New Resources for Understanding Our Community

At Bates, community engagement happens when students, faculty, or staff collaborate with an off-campus community member or organization to advance community well-being, social justice, and/or the common good, and when that collaboration is characterized by reciprocity and mutual respect. One form of community engagement that gets a lot of attention at Bates is community-engaged learning, or CEL. This is a structured approach to learning and teaching in which students apply knowledge and analytic tools gained in the classroom to real-world partnerships and projects. As they collaborate with interested community partners to pursue community-identified goals and initiatives, students ideally (and usually) enhance their own learning, personal growth, and civic identity. CEL can take many forms, but it always prioritizes both student learning and community benefit, as defined or affirmed by the community partner. 

In most CEL courses, the community partner is a nonprofit organization. Sometimes, it is a government entity like the Lewiston Recreation Department, the City of Auburn’s Sustainability & Natural Resource Management Board, or the Maine Department of Education. Occasionally, the partner is an individual person. Among the dozens of CEL courses offered last Fall at Bates, two courses featured projects in which students collaborated not with an organization or agency but with individuals. In both cases, these individuals served as Community Educators. As such, they shared insights, expertise, and perspectives with students that complemented or expanded what they were learning in class. Students then drew on this expanded knowledge base to create resources designed to educate other students and the wider public about the community where Bates is located. These resources were vetted and approved by participating partners and are now featured on the Harward Center’s Resources for Understanding Our Community webpage.  

One of these courses was a First Year Seminar entitled “Embodying Activism,” taught by Assistant Professor of Dance Brian J. Evans. As a conduit to learning skills for critical thinking and college-level writing and research, students in the course learned about different forms of activism and gradually developed their own understanding of what it means to embody activism in today’s world. Toward that end, each student was paired with a Maine-based activist whom they got to know and about whom they eventually wrote a profile, as one of their writing assignments in the class. These activists’ stories and experiences served as a text within the class that was put into conversation with other course texts and with the students’ own stories and evolving understanding of activism. With support from a Project Pericles grant, professional photographs were taken of each activist, and these photographs, along with the student-written profiles, were assembled into a gorgeous small book (pdf version here) designed to educate Bates students and others about some of the diverse activists and activism happening in the Lewiston/Auburn and Portland, Maine communities. For their part, participating activists expressed enthusiasm about the opportunity to have their work and causes shared with new publics and to be able to help educate the next generation. (They also appreciated the professional photos!)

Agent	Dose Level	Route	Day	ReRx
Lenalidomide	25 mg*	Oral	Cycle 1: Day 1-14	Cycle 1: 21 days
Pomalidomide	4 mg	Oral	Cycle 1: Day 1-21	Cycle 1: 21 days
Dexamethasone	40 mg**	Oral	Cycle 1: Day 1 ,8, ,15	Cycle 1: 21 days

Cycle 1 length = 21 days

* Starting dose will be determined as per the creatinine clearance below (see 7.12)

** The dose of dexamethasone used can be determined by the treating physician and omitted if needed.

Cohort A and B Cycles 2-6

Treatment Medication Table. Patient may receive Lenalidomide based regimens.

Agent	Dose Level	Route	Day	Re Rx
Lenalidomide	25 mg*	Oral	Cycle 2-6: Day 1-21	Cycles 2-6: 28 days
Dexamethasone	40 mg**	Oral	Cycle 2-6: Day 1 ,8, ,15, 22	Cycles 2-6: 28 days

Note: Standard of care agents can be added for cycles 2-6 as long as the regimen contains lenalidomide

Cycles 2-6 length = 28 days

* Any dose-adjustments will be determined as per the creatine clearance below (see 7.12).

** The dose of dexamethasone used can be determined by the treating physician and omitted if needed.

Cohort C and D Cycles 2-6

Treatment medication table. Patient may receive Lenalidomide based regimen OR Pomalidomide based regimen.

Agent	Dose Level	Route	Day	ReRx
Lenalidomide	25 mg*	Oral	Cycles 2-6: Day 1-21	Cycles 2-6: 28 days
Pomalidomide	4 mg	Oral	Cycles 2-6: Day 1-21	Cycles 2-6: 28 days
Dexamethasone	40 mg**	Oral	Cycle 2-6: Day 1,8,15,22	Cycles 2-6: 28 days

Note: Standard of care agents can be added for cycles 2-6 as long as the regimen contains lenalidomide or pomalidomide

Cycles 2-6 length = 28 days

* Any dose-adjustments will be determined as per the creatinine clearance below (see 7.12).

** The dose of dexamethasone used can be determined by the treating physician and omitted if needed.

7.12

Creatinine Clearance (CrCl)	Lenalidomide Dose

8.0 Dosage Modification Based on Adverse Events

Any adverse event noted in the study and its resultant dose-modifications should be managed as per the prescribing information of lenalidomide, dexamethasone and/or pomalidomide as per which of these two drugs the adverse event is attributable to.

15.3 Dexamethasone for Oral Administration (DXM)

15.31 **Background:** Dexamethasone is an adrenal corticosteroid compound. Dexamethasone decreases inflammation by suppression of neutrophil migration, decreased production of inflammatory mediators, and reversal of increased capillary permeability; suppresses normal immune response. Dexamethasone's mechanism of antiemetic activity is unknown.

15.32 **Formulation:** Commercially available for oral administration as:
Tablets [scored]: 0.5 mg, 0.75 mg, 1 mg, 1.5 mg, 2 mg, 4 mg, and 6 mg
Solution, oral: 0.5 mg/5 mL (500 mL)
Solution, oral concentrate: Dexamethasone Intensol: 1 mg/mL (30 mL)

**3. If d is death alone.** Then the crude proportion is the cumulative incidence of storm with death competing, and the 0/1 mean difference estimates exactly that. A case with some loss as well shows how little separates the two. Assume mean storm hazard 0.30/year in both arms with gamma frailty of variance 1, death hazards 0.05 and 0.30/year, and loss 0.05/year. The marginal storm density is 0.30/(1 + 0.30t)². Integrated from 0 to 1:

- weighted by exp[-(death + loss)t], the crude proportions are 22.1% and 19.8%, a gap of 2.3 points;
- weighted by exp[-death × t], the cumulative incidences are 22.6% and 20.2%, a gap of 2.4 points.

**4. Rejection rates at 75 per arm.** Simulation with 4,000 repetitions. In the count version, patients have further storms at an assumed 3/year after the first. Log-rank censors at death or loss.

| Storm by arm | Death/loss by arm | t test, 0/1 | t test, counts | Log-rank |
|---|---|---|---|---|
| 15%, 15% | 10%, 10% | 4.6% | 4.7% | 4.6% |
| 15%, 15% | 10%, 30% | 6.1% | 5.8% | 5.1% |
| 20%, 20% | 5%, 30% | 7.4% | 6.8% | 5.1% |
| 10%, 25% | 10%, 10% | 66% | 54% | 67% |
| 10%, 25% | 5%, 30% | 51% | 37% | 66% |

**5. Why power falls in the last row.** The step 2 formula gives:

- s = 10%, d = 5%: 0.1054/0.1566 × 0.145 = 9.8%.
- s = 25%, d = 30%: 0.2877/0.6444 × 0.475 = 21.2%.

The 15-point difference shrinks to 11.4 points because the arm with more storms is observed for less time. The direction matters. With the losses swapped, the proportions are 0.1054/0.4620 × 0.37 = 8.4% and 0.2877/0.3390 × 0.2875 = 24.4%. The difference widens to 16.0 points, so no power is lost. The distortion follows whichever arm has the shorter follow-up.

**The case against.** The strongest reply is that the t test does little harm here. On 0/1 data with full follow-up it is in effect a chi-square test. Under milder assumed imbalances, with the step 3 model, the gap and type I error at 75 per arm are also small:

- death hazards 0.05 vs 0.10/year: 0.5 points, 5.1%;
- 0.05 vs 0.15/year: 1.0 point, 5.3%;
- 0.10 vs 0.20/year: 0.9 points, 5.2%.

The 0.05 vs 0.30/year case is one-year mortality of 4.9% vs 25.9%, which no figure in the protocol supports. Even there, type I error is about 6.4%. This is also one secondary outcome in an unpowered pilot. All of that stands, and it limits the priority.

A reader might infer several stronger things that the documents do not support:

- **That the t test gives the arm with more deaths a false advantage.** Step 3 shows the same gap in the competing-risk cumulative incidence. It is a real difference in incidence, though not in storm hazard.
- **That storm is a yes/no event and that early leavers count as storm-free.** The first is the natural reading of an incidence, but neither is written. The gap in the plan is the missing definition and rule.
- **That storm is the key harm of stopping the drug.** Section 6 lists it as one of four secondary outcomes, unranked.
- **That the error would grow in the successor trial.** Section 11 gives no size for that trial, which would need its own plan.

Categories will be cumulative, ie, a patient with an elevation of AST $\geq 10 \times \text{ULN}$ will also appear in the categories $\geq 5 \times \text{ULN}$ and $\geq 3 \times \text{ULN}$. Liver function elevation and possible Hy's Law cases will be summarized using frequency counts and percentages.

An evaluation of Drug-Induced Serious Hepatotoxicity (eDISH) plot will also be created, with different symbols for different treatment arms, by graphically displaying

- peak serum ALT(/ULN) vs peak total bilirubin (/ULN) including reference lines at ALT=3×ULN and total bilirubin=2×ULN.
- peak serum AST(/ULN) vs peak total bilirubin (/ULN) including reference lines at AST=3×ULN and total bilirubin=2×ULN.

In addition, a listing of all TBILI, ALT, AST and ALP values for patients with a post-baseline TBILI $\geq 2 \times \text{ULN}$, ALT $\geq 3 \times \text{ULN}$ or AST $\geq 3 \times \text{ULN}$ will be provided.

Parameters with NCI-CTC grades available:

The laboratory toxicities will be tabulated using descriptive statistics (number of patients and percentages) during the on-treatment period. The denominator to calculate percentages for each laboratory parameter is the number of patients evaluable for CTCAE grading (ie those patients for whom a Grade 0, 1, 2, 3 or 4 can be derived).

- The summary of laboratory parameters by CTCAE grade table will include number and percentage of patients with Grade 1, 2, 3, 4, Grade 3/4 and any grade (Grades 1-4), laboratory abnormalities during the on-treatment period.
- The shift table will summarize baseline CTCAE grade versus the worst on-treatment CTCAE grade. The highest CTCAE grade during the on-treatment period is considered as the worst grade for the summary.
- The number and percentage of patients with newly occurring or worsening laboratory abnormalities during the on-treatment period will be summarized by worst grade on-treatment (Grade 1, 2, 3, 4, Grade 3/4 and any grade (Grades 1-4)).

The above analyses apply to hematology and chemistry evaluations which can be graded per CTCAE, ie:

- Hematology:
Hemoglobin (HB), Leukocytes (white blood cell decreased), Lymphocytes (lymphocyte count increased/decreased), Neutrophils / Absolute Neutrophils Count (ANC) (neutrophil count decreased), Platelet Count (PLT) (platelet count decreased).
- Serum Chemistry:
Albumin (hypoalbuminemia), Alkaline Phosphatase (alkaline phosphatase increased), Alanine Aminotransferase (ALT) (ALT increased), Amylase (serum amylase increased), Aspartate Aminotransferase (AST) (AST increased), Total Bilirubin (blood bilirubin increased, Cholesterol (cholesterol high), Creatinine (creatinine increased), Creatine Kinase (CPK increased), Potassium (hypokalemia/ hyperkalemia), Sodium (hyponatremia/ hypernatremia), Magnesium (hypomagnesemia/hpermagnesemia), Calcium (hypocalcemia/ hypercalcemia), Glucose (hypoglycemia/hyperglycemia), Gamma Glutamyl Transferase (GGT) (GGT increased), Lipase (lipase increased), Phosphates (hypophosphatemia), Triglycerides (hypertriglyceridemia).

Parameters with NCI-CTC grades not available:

Community educators were also included in last Fall’s Africana 100, taught by Charles Nero, Benjamin E. Mays ’20 Distinguished Professor of Rhetoric, Film, and Screen Studies and Africana, and Visiting Assistant Professor of Anthropology and Africana Joshua Rubin. The course, whose theme was “Seeing and Being Seen,” included a community-engaged project in which students met with and interviewed Black barbers and hair stylists in the Lewiston and Auburn area. Informed by what they learned from Black hair care providers and other course materials, the class authored a collaborative essay, “Black Artistry, Beauty, Self-Expression, and Community: Stories and Experiences from Black Barbershops and Salons in Lewiston/Auburn, Maine.”

This work of public scholarship is intended, in the words of the authors, to “shed light on Black barbershops and salons as important entrepreneurial endeavors that historically have done the vital work of celebrating Black culture and connecting communities by allowing Black people to be seen as beautiful, stylish, confident, and professional.” The project was highlighted in a recent edition of This Month at Bates, as well as in the most recent newsletter of The Third Place, “a cross-sector network that connects Maine’s Black professionals, students, and entrepreneurs to social, professional, and economic opportunities.” The Third Place’s president and executive director, Adilah Muhammad, was an important partner for this CEL project.   

Whether their community partner is a nonprofit organization, a government agency, or an individual, community-engaged learners at Bates are encouraged and guided to practice critical self-awareness, reciprocity, and gratitude.